“I-SaveRx network pharmacists perform additional safety checks in compliance with local laws before dispensing your medication. I-SaveRx inspects and approves all pharmacies participating in the program.
“You should expect to receive your medication approximately 20 days after your Enrollment Form is processed.
“An I-SaveRx representative will contact you 30 days before your next refill is due to update your health and medication profile and help you stay current with your prescriptions.”

Federal Food, Drug and Cosmetic Act
You first ask whether it is a violation of federal law for the State of Kansas to promote the importation of pharmaceutical products from Canada or other foreign jurisdictions.[3] To answer this question, we have reviewed the Federal Food, Drug and Cosmetic Act[4] (FFDCA), administered by the United States Food and Drug Administration (FDA), and FDA correspondence relating to this Act.[5]

The FDA expressed its position concerning the actual importation of drugs in a letter to a California Deputy Attorney General:

“First, virtually all drugs imported to the United States from Canada violate the FFDCA because they are unapproved (21 U.S.C. § 355), labeled incorrectly (21 U.S.C. §§ 352, 363), or dispensed without a valid prescription (21 U.S.C. § 353(b)(1). Importing a drug into the United States that is unapproved and/or does not comply with the labeling requirements in the FFDCA is prohibited under 21 U.S.C. § 331(a), and/or (d).
“FDA approvals are manufacturer-specific, product-specific, and include many requirements relating to the product, such as manufacturing location, formulation, source and specifications of active ingredients, processing methods, manufacturing controls, container/closure system, and appearance. 21 U.S.C. § 314.50. Generally, drugs sold outside of the United States are not manufactured by a firm that has FDA approval for that drug. Moreover, even if the manufacturer has FDA approval for a drug, the version produced for foreign markets usually does not meet all of the requirements of the United States approval, and thus it is considered to be unapproved. 21 U.S.C. § 355. The version also may be misbranded because it may lack certain information that is required under 21 U.S.C. §§ 362 or 362(b)(2) but is not required in the foreign country, or it may be labeled in a language other than English (see 21 C.F.R. § 201.15(c)).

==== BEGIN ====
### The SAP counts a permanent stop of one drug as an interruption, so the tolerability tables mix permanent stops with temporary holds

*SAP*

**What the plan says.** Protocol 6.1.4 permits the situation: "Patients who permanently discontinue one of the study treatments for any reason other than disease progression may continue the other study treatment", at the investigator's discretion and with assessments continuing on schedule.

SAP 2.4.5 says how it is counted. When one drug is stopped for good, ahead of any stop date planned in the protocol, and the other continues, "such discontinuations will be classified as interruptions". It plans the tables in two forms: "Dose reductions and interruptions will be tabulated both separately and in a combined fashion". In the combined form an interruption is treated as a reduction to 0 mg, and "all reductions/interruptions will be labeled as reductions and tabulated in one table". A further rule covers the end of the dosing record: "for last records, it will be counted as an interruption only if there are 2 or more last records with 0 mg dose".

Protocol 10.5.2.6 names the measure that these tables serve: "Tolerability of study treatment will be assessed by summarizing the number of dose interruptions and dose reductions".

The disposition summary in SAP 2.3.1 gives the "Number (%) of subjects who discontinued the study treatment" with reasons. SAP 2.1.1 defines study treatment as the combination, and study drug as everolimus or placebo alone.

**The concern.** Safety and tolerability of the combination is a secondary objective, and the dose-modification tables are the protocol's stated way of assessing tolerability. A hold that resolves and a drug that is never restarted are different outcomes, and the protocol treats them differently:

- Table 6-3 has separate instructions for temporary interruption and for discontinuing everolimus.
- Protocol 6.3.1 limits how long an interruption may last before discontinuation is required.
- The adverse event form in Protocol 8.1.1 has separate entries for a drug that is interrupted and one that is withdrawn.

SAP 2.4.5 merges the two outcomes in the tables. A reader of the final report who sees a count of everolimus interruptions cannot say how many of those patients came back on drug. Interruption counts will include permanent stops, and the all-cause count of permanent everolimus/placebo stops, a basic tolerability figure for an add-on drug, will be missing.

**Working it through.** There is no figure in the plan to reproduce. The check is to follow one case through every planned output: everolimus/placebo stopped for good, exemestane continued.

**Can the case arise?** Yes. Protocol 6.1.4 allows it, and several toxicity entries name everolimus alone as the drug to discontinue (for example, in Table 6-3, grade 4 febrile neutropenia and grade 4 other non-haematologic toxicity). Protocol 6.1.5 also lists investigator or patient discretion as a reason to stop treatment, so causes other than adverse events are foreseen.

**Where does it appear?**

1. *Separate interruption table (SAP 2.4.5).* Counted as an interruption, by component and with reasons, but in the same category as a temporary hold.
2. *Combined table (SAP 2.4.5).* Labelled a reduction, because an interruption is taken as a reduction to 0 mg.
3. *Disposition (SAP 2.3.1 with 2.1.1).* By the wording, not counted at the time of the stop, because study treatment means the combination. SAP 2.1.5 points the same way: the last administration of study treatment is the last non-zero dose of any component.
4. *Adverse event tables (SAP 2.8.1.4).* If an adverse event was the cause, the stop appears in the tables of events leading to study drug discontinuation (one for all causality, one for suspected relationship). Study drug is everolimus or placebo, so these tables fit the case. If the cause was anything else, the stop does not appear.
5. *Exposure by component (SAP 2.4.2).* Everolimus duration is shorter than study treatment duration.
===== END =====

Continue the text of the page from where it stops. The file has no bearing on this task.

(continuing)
“Second, with respect to `American goods returned,’ it is illegal for any person other than the original manufacturer of a drug to import into the United States a prescription drug that was originally manufactured in the United States and sent abroad. ( 21 U.S.C. § 381(d)(1)). This is true even if the drug at issue were to comply in all other respects with the FFDCA. Id. Importing a drug into the United States in a violation of section 381(d)(1) is prohibited under 21 U.S.C. § 331(t).

. . . .

“Practically speaking, it is extremely unlikely that any program in the state of California could ensure that all of the applicable legal requirements are met. Consequently, almost every time a city, county or state program imported a drug from Canada, that program would violate the FFDCA. Moreover, individuals or programs that cause illegal shipments also violate the FFDCA. 21 U.S.C. § 331 (“The following acts and the causing thereof are hereby prohibited . . . .”). Thus, neither the public nor private entities mentioned in Mr. Lilyquist’s letter can avoid jurisdiction under the FFDCA by merely `facilitating’ the sale of Canadian drugs to California citizens through a third-party internet service.”[6]

We note that the FDA has authority to seek an injunction in the federal district courts to restrain most violations of 21 U.S.C. § 331.

The last paragraph of the above-quoted letter brings us to the heart of the matter. While the State of Kansas’ involvement in the I-SaveRx program may not directly constitute acts prohibited by 21 U.S.C. § 331, the issue is whether such involvement causes the violation of prohibited acts.[7] As seen from the factual presentation, Kansas’ involvement could be described as “promoting,” “facilitating,” “brokering,” “informing about,” “providing access to” “endorsing,” “referring,” “supporting,” “recommending,” or “encouraging” the purchase of imported drugs through the I-SaveRx program.